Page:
This story was published more than 7 years ago.
The World Trade Organization has granted the Caribbean nation of Antigua and Barbuda permission to suspend some limited US copyrights in order to satisfy a trade dispute between the two countries over internet gambling.
With the approval, Antigua and Barbuda residents will be able to download US movies, TV shows, games, and music to a certain dollar amount without facing any legal hassle from the copyright holders.
The issue is likely to be a hot button topic in the US, with intellectual property owners the first in line to fight the decision.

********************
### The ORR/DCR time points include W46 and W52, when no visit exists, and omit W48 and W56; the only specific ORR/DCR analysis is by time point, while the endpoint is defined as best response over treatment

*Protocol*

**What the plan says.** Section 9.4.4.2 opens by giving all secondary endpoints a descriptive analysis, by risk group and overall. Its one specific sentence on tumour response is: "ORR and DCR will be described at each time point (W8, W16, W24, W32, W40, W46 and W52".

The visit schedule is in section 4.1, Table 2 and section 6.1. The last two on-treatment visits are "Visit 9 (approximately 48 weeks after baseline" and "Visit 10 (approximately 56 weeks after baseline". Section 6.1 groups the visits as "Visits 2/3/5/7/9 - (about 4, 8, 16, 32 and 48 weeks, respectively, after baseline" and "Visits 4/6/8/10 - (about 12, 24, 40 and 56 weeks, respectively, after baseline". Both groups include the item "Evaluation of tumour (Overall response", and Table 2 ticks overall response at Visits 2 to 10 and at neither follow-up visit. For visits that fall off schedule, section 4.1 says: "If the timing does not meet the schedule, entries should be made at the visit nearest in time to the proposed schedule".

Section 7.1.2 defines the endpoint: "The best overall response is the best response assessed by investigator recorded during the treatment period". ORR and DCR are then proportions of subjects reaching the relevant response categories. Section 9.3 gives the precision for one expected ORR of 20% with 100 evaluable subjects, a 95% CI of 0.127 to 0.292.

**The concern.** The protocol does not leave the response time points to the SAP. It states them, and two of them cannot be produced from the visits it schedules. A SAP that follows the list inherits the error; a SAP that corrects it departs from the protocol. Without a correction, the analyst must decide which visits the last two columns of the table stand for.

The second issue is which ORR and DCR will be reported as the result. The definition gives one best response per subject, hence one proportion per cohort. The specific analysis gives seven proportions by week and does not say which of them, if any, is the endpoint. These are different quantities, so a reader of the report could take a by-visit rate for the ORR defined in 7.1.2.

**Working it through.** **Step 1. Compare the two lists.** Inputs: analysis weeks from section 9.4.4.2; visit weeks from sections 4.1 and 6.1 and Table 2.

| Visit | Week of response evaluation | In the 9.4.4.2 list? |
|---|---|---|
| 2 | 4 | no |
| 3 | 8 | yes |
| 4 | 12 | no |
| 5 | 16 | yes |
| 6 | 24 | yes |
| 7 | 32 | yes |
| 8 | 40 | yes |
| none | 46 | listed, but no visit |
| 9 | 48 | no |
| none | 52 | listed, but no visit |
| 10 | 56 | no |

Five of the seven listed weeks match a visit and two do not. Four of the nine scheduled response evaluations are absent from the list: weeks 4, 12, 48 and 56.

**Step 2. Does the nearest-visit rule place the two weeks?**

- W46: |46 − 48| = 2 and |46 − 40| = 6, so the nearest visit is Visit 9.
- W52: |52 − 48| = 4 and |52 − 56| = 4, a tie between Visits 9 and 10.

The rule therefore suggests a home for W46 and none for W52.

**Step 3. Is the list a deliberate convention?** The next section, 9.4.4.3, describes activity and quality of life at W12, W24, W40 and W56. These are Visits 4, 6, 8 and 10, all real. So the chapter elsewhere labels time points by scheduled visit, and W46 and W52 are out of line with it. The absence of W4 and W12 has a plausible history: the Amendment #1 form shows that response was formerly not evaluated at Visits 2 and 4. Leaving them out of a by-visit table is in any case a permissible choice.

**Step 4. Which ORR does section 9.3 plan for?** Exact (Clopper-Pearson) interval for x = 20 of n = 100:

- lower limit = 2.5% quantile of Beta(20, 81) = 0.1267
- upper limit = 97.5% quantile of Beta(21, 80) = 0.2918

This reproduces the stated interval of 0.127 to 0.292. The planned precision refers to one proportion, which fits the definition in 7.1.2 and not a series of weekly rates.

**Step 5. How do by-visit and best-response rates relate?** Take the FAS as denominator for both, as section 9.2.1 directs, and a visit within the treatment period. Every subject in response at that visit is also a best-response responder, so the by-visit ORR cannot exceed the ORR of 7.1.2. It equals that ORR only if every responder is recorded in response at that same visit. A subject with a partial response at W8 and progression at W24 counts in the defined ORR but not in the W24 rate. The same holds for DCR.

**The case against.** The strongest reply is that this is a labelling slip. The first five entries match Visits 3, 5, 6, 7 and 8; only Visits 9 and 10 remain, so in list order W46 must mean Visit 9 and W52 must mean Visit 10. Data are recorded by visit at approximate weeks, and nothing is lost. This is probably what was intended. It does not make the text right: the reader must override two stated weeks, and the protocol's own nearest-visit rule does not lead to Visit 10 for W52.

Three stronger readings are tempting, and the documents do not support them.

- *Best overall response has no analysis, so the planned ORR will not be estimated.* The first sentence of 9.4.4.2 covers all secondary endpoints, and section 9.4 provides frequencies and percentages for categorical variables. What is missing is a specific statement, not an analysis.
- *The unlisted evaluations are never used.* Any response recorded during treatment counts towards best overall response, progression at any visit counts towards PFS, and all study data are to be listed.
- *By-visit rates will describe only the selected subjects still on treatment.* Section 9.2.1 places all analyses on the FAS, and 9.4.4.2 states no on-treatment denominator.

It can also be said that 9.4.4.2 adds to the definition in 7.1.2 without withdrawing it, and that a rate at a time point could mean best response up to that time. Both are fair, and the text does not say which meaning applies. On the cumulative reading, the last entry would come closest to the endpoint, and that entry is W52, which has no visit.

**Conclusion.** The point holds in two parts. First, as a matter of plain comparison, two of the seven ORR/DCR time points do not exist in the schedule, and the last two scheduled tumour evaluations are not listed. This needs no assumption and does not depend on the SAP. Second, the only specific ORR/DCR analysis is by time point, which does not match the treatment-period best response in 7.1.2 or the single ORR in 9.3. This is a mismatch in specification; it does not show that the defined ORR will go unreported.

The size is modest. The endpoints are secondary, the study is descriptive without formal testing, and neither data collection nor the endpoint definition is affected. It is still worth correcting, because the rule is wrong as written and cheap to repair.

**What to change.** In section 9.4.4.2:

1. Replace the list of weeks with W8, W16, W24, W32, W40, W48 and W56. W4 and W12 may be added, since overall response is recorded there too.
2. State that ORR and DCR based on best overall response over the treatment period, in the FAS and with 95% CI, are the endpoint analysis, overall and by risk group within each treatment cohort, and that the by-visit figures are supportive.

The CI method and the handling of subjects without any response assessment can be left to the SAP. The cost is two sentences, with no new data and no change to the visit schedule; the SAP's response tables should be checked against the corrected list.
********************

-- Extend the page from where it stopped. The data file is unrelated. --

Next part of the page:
Steve Metalitz, a lawyer for the International Intellectual Property Alliance is one of those opponents. Speaking about the issue he said: “We are of the firm view that suspending intellectual property rights is not the right solution, and that state-sanctioned theft is an affront to any society."
For its part, Antigua has defended its action by saying that the US cost Antiguans thousands of jobs when it cracked down on internet gambling several years ago. The country's Finance Minister Harold Lovell went on to say that: “If the same type of actions, by another nation, caused the people and the economy of the United States to be so significantly impacted, Antigua would without hesitation support their pursuit of justice."
The US government has gone on to issue warnings against Antigua if they plan to launch the website to download copyrighted material, claiming that trade between the two countries could be impacted.